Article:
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Hydroptila larva.jpg
Hydroptila larva
Scientific classification
Kingdom: Animalia
Phylum: Arthropoda
Class: Insecta
Order: Trichoptera
Suborder: Spicipalpia (disputed)
Superfamily: Hydroptiloidea (but see text)
Family: Hydroptilidae
Stephens, 1836

The Hydroptilidae are a large family of caddisflies (Trichoptera) with a worldwide distribution. They are commonly known as microcaddisflies or purse-case caddisflies, in reference to two characteristic traits of this family: Hydroptilidae are much smaller than other caddisflies, rarely exceeding 5 mm (0.20 in) in length. Their larvae do not build a protective case until the final instar of their growth. At that time however, they build a typically Purse-shaped case, either portable or stuck to the substrate, in which the larva finishes growth and pupates.[1]

Systematics and taxonomy[edit]

Their systematic placement among the caddisflies is still disputed. They are traditionally placed in the suborder Spicipalpia, which do not seem to be a natural monophyletic group, but rather an evolutionary grade of moderately advanced caddisflies. Some authors downrank the Spicipalpia to a superfamily of the more basal Annulipalpia and call them Rhyacophiloidea (which otherwise refers to a subfamily of suborder Spicipalpia), but recent studies generally rejected this view.[1]

More often, the Hydroptilidae are placed in a monotypic superfamily Hydroptiloidea, either in the Spicipalpia or – probably more appropriately considering the present state of caddisfly phylogenyincertae sedis in the Trichoptera. It may be that the Glossosomatoidea are particularly closely related to the Hydroptilidae; together they might even be closer to the most advanced caddisflies (the tube case caddisflies, Integripalpia) than any other living caddisfly. But this view is almost as disputed as including the Spicipalpia in the Annulipalpia. In any case, were Glossosomatoidea and Hydroptiloidea to be merged into a single superfamily, the older name Hydroptiloidea would apply for the combined group.[1]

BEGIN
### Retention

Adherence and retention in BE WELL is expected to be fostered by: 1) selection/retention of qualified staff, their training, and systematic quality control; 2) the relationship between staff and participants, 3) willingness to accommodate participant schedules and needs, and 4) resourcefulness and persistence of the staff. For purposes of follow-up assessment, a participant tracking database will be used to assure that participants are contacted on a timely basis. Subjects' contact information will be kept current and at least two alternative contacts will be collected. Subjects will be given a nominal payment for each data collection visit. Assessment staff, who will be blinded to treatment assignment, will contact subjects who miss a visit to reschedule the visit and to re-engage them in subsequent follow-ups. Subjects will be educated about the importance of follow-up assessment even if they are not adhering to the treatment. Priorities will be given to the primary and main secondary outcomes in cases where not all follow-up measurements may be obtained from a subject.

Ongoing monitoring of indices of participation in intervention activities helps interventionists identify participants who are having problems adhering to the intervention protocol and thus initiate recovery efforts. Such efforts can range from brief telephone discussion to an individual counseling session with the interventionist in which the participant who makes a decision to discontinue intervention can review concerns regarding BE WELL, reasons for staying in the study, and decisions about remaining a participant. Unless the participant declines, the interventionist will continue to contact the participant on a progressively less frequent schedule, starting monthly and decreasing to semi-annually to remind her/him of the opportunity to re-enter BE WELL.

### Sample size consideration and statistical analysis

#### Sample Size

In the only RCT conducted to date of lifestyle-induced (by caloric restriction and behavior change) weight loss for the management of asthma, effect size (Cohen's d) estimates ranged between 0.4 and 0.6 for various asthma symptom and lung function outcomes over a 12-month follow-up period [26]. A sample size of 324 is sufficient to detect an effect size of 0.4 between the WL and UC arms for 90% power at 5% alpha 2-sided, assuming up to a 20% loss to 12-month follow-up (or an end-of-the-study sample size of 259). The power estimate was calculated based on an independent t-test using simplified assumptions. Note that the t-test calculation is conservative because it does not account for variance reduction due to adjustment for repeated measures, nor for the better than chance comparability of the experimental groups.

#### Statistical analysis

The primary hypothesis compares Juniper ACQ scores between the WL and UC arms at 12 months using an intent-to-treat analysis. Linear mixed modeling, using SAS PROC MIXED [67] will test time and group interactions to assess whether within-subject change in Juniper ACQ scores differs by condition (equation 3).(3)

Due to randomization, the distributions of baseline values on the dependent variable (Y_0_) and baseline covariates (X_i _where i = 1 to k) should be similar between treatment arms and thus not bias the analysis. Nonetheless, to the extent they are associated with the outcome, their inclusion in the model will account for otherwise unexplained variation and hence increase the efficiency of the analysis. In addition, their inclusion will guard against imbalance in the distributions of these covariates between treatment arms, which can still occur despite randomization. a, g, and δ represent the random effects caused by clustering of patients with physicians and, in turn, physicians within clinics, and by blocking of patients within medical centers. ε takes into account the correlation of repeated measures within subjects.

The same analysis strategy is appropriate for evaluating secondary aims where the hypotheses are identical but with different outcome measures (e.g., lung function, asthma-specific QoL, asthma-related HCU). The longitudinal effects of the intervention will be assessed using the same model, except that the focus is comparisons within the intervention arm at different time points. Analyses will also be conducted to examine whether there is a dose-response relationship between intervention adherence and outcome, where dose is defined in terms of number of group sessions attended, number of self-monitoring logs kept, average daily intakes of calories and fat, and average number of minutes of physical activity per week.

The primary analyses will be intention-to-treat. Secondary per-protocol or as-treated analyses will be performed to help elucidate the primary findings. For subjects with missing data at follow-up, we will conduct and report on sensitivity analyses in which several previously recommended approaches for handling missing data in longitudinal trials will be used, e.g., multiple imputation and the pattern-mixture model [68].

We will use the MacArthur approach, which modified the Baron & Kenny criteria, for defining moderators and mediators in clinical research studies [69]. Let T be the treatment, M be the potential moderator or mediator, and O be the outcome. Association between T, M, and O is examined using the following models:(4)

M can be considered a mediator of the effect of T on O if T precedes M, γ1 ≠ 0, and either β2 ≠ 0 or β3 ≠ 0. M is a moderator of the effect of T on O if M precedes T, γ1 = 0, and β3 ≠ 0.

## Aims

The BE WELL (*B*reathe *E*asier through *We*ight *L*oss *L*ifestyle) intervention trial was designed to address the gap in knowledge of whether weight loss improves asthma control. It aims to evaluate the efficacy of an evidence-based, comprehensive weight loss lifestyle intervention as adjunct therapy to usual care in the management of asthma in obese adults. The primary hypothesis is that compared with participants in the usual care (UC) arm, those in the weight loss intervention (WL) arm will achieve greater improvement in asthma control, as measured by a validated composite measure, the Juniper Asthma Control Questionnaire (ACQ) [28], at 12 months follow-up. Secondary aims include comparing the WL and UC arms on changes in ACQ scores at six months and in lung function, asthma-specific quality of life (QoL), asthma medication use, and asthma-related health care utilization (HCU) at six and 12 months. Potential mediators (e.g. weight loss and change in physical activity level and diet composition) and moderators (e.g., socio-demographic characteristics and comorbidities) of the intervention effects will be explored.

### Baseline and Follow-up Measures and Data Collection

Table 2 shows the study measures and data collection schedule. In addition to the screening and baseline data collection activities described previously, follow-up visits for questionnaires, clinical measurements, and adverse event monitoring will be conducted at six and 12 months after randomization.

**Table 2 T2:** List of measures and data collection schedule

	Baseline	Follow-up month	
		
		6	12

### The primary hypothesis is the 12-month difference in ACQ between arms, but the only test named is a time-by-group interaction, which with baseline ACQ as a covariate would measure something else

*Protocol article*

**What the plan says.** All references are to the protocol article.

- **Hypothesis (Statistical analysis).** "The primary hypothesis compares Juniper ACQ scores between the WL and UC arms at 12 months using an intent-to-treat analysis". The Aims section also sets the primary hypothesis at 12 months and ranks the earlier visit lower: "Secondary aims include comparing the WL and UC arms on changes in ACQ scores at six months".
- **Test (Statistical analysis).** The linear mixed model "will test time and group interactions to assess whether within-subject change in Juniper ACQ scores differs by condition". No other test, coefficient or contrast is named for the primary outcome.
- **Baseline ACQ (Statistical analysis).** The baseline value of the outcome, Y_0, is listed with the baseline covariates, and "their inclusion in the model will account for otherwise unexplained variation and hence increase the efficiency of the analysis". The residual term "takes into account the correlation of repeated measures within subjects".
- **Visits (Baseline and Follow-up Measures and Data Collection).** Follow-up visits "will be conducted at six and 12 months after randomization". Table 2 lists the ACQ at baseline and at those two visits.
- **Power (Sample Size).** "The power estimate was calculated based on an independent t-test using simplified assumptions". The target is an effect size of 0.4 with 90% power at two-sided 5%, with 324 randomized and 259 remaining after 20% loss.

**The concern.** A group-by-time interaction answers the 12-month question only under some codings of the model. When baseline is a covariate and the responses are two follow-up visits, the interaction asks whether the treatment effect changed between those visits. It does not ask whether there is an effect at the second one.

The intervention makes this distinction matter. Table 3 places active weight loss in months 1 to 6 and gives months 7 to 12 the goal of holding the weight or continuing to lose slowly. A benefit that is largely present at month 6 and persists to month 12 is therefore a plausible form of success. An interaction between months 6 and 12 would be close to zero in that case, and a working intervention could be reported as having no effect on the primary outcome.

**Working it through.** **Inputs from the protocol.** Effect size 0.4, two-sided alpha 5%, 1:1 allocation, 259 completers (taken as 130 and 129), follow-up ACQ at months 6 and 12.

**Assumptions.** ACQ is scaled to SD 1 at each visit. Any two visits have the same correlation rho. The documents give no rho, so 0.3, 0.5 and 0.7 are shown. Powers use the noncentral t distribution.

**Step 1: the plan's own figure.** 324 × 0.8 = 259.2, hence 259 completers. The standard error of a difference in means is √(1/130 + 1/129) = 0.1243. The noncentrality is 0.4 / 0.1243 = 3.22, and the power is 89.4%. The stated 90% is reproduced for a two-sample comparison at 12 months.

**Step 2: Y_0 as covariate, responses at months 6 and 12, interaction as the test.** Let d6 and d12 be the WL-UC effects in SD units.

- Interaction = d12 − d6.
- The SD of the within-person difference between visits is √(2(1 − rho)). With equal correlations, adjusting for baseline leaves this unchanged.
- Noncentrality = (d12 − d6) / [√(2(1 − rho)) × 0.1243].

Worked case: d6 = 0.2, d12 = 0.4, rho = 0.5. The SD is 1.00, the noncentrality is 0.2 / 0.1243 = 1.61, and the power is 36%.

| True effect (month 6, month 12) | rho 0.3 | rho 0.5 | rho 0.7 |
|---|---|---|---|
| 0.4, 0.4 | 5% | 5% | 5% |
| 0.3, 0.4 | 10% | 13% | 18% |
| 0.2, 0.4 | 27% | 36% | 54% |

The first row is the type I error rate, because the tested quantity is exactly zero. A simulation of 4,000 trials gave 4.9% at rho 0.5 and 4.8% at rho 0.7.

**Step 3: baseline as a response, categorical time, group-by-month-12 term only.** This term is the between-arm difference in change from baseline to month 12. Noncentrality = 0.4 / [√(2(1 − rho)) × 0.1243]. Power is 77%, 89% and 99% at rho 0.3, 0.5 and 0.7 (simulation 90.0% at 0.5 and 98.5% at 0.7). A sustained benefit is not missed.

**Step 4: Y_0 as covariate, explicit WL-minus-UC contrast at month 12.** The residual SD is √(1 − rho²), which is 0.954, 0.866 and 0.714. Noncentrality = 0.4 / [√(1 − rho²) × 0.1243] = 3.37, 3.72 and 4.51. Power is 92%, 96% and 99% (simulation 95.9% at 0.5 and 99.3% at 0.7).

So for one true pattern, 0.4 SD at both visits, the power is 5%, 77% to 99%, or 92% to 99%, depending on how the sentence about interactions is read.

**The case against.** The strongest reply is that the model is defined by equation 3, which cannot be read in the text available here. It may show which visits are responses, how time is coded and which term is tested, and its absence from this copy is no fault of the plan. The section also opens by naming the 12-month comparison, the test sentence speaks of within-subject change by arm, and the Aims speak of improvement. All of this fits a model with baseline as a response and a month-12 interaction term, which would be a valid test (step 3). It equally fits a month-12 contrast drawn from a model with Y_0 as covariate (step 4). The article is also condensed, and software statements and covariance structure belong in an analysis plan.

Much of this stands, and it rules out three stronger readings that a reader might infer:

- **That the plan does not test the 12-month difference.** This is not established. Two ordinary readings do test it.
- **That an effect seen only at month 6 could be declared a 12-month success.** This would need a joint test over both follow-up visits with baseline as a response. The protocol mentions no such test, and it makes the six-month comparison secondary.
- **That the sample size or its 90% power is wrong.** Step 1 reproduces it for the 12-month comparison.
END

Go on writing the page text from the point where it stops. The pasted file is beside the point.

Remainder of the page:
The peculiarly apomorphic genera Palaeagapetus and Ptilocolepus have been separated as subfamily Ptilocolepinae, while all other genera form the Hydroptilinae family with its multiple tribes. It is far from certain that the Ptilocolepinae are the living fossils such an arrangement would imply them to be.


Around 70 genera with at least 1,700 species have been described from this family:[2]

Hydroptilinae Stephens, 1836
Leucotrichiinae Flint, 1970
Neotrichiinae Ross, 1956
Ochrotrichiinae Marshall, 1979
Orthotrichiinae Nielsen, 1948
Stactobiinae Botosaneanu, 1956
incertae sedis


  1. ^ a b c Ralph W. Holzenthal; Roger J. Blahnik; Aysha Prather; Karl Kjer (January 12, 2010). "Trichoptera". Tree of Life Web Project. Retrieved April 4, 2010. 
  2. ^ "Classification Hierarchy". Trichoptera World Checklist. Clemson University. Retrieved April 4, 2010. 

External links[edit]